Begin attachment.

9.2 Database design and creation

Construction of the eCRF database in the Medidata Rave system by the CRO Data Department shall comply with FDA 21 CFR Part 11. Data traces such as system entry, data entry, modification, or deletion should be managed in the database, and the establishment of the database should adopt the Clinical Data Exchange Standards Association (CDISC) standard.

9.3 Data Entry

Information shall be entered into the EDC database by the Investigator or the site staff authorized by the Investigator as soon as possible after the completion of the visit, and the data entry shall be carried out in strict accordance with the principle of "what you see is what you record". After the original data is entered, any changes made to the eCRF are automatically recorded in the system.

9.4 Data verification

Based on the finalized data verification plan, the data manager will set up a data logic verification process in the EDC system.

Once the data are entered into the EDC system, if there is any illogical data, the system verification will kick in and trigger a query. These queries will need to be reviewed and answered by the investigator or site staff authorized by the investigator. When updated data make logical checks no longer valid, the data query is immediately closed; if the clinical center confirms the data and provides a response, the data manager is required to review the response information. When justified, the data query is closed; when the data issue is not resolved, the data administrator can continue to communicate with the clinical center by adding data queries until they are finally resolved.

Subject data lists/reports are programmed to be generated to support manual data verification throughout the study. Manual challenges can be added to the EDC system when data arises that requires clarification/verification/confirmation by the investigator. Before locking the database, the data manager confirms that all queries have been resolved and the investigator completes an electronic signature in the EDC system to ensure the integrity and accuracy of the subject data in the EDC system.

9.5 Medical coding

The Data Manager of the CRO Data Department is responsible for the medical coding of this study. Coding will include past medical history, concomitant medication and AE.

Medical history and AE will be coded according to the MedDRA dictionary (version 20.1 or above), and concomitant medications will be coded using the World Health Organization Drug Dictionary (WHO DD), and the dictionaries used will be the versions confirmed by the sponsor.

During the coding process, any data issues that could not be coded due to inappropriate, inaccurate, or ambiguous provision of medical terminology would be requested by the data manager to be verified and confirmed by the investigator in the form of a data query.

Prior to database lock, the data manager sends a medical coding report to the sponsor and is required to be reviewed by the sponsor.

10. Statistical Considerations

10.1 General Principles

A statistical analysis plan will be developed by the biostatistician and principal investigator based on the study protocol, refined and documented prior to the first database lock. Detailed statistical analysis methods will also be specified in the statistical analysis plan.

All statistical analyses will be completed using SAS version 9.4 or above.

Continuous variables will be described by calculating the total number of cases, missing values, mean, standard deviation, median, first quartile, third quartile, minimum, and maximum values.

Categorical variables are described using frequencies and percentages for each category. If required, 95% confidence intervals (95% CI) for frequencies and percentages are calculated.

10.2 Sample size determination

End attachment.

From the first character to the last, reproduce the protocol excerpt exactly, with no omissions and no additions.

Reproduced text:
9.2 Database design and creation

Construction of the eCRF database in the Medidata Rave system by the CRO Data Department shall comply with FDA 21 CFR Part 11. Data traces such as system entry, data entry, modification, or deletion should be managed in the database, and the establishment of the database should adopt the Clinical Data Exchange Standards Association (CDISC) standard.

9.3 Data Entry

Information shall be entered into the EDC database by the Investigator or the site staff authorized by the Investigator as soon as possible after the completion of the visit, and the data entry shall be carried out in strict accordance with the principle of "what you see is what you record". After the original data is entered, any changes made to the eCRF are automatically recorded in the system.

9.4 Data verification

Based on the finalized data verification plan, the data manager will set up a data logic verification process in the EDC system.

Once the data are entered into the EDC system, if there is any illogical data, the system verification will kick in and trigger a query. These queries will need to be reviewed and answered by the investigator or site staff authorized by the investigator. When updated data make logical checks no longer valid, the data query is immediately closed; if the clinical center confirms the data and provides a response, the data manager is required to review the response information. When justified, the data query is closed; when the data issue is not resolved, the data administrator can continue to communicate with the clinical center by adding data queries until they are finally resolved.

Subject data lists/reports are programmed to be generated to support manual data verification throughout the study. Manual challenges can be added to the EDC system when data arises that requires clarification/verification/confirmation by the investigator. Before locking the database, the data manager confirms that all queries have been resolved and the investigator completes an electronic signature in the EDC system to ensure the integrity and accuracy of the subject data in the EDC system.

9.5 Medical coding

The Data Manager of the CRO Data Department is responsible for the medical coding of this study. Coding will include past medical history, concomitant medication and AE.

Medical history and AE will be coded according to the MedDRA dictionary (version 20.1 or above), and concomitant medications will be coded using the World Health Organization Drug Dictionary (WHO DD), and the dictionaries used will be the versions confirmed by the sponsor.

During the coding process, any data issues that could not be coded due to inappropriate, inaccurate, or ambiguous provision of medical terminology would be requested by the data manager to be verified and confirmed by the investigator in the form of a data query.

Prior to database lock, the data manager sends a medical coding report to the sponsor and is required to be reviewed by the sponsor.

10. Statistical Considerations

10.1 General Principles

A statistical analysis plan will be developed by the biostatistician and principal investigator based on the study protocol, refined and documented prior to the first database lock. Detailed statistical analysis methods will also be specified in the statistical analysis plan.

All statistical analyses will be completed using SAS version 9.4 or above.

Continuous variables will be described by calculating the total number of cases, missing values, mean, standard deviation, median, first quartile, third quartile, minimum, and maximum values.

Categorical variables are described using frequencies and percentages for each category. If required, 95% confidence intervals (95% CI) for frequencies and percentages are calculated.

10.2 Sample size determination